You can thank a bar mitzvah for the latest installment of the Back to the Future mythos.
Three years ago, filmmaker Jason Aron was making a BTTF themed video for a bar mitzvah in which the father took his son to visit his grandfather and great-grandfather. When their rented DeLorean “time machine” proved a photo op magnet for passersby, Aron saw an untapped audience niche.
Six months later, Aron and his producer buddy, Louis Krubich embarked on the first of two Kickstarter campaigns that would yield a total of $188,000 and confirm their hunch of an ongoing hunger for more BTTF content.
Their resulting documentary, Back in Time , hits selected theaters through distributor Gathr Films as well as Netflix, iTunes, Amazon Video, and OnDemand on October 21 as part of BTTF’s 30th anniversary year and Back to the Future Day. October 21, 2015 is the day Marty McFly (played by Michael J. Fox) travels to the future in Back to the Future Part II. On that day, movie theaters around the country are showing the BTTF trilogy. There’s also a Back in Time cross-country tour in November.
The documentary features cast, crew, and fan stories on the film’s cultural impact and how it affected people as individuals. “The movie crosses genres in a way that no other movie has—comedy, sci-fi, action, a love story—without going too far in any of them, and appeals to everybody,” says Aron, BIT’s director. “It’s got a huge global reach. When we went on Kickstarter, I was getting podcast requests from South Korea and Brazil.”
The Kickstarter campaign also also landed them two eventual producers: Adam F. Goldberg, creator of ABC’s The Goldbergs, would become a co-producer, and Lee Lashen, who had produced in the corporate, political, and advertising industries, but wanted to tap entertainment.
“I’m in the business. I thought, ‘I’d love to get back into production,” says Lashen, who became BIT’s producer. “I called them up and said, ‘I want to throw cash your way, but I don’t want a T-shirt or DVD. I want to be a producer. I want to work.’”
“Actually, it wasn’t about the money,” says Krubich, the executive producer. “It was about having someone of his talent contribute to our team and take it to another level than the two of us could have at that time.”
Their research lead the filmmakers to BTTF co-producer Bob Gale, who also co-wrote the screenplay with director Robert Zemeckis. He not only agreed to an interview, but got them in touch with stars Christopher Lloyd and Lea Thompson. Goldberg roped in Zemeckis and Fox. “When Michael J. Fox signed on, it legitimized everything,” says Aron. “Then we got Robert Zemeckis. We woke up one day and had everybody, except Crispin Glover and Tom Wilson, who don’t do Back to the Future anymore for different reasons. Adam Goldberg let us shoot on the set of The Goldbergs a half-dozen times at least, which was the perfect back-drop for a film based in the ’80s.”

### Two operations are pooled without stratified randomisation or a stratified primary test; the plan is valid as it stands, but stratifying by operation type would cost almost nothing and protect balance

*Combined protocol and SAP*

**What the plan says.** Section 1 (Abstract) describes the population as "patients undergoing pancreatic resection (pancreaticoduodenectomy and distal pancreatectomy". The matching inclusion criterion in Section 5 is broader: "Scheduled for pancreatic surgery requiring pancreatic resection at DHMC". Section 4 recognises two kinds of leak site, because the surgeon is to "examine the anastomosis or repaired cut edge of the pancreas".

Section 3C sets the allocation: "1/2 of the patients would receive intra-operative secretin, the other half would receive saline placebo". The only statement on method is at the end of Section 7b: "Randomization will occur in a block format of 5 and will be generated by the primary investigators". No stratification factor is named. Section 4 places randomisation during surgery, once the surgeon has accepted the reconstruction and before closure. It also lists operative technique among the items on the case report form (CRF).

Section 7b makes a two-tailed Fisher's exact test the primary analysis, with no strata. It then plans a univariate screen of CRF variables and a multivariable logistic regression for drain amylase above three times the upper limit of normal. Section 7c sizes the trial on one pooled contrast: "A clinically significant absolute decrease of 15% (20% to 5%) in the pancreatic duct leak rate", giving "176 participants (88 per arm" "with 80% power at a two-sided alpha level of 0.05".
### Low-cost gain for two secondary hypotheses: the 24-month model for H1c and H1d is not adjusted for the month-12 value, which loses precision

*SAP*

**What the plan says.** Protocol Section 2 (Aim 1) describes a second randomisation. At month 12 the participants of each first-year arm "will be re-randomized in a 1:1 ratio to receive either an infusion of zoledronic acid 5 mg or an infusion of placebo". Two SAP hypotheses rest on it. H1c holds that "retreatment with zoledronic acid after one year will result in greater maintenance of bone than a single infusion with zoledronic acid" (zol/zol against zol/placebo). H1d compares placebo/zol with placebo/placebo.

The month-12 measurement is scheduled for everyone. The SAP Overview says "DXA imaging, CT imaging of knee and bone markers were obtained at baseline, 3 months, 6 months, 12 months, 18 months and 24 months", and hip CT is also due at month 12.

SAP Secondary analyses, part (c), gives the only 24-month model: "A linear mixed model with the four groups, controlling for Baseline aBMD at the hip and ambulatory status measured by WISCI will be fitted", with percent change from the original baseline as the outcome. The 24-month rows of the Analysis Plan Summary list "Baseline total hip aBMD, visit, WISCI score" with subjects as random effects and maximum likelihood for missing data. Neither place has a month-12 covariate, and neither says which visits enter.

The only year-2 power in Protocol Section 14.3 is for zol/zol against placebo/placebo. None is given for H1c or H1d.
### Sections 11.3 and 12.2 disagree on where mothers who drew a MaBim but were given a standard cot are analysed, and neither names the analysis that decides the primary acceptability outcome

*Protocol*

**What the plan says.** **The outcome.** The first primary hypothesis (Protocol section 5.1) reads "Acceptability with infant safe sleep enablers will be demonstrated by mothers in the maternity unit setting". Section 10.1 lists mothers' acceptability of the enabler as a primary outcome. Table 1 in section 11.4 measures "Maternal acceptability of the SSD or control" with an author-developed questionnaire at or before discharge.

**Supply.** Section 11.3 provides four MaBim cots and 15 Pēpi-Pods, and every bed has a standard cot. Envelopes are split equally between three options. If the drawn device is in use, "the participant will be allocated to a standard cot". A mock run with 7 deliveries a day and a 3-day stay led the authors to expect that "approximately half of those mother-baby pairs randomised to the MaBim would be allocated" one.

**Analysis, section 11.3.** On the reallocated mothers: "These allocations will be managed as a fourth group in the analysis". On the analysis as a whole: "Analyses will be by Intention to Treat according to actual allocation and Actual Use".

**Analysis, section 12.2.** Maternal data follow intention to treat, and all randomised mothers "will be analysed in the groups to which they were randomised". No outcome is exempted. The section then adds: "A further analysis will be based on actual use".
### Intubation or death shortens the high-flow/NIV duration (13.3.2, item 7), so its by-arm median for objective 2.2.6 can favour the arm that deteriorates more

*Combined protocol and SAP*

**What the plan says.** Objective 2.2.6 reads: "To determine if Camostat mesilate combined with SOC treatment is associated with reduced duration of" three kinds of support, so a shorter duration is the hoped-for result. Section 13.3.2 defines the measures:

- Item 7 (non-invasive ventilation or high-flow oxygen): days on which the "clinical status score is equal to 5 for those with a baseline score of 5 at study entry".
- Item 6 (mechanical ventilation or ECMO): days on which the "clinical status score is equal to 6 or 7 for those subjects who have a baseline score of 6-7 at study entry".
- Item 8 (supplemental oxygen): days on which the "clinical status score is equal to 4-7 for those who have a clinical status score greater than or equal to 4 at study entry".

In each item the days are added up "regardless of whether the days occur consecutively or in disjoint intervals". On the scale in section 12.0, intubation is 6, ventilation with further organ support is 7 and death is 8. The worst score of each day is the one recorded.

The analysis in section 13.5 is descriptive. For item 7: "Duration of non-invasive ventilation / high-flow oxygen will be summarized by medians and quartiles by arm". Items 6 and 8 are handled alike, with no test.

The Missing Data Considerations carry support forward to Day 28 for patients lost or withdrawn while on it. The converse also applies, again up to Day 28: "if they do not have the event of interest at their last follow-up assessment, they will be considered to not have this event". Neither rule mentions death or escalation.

Back in Time’s focus on exploring BTTF’s endurance offered a different take on existing documentaries. “The cultural relevance is what kept it going for 30 years—the pop culture references, the sneakers, the hoverboards, the DeLorean itself—all those subcategories that make up the trilogy’s fanbase,” says Aron.
Gale still marvels at the longevity, and in fact, is now developing a BTTF musical for Broadway with Zemeckis and BTTF composer Alan Silvestri. “If the Bob Gale from 2015 traveled back to 1985 and said, ‘Hey, Bob, do you know what you’re going to be doing in 30 years, I’d say, ‘Get out of town!’ We didn’t know when we made the movie that anyone was even going to go see it.
“But the kids who saw the movie are now parents and showing the movie to their kids,” he adds. “It touches on a universal revelation that every human being has. When you’re five years old, and your parents are telling you, ‘When I was your age, I didn’t do that.’ When you’re five, you think, ‘What do they mean? How could they have been my age?’ By the time you get to be 8, 9, 10, you suddenly get it. You realize, ‘My parents were once children.’ And that’s what Back to the Future is about. It presents that idea in a way that everybody can relate to.’
“I’ve met people who tell me Back to the Future changed their lives,” says Gale, citing people who became scientists, because of Doc Brown, or musician John Mayer picking up a guitar because he wanted to play “Johnny B. Goode” in front of an audience. “It touched the Back in Time filmmakers, too, and they wanted to find out how it touched everyone else.”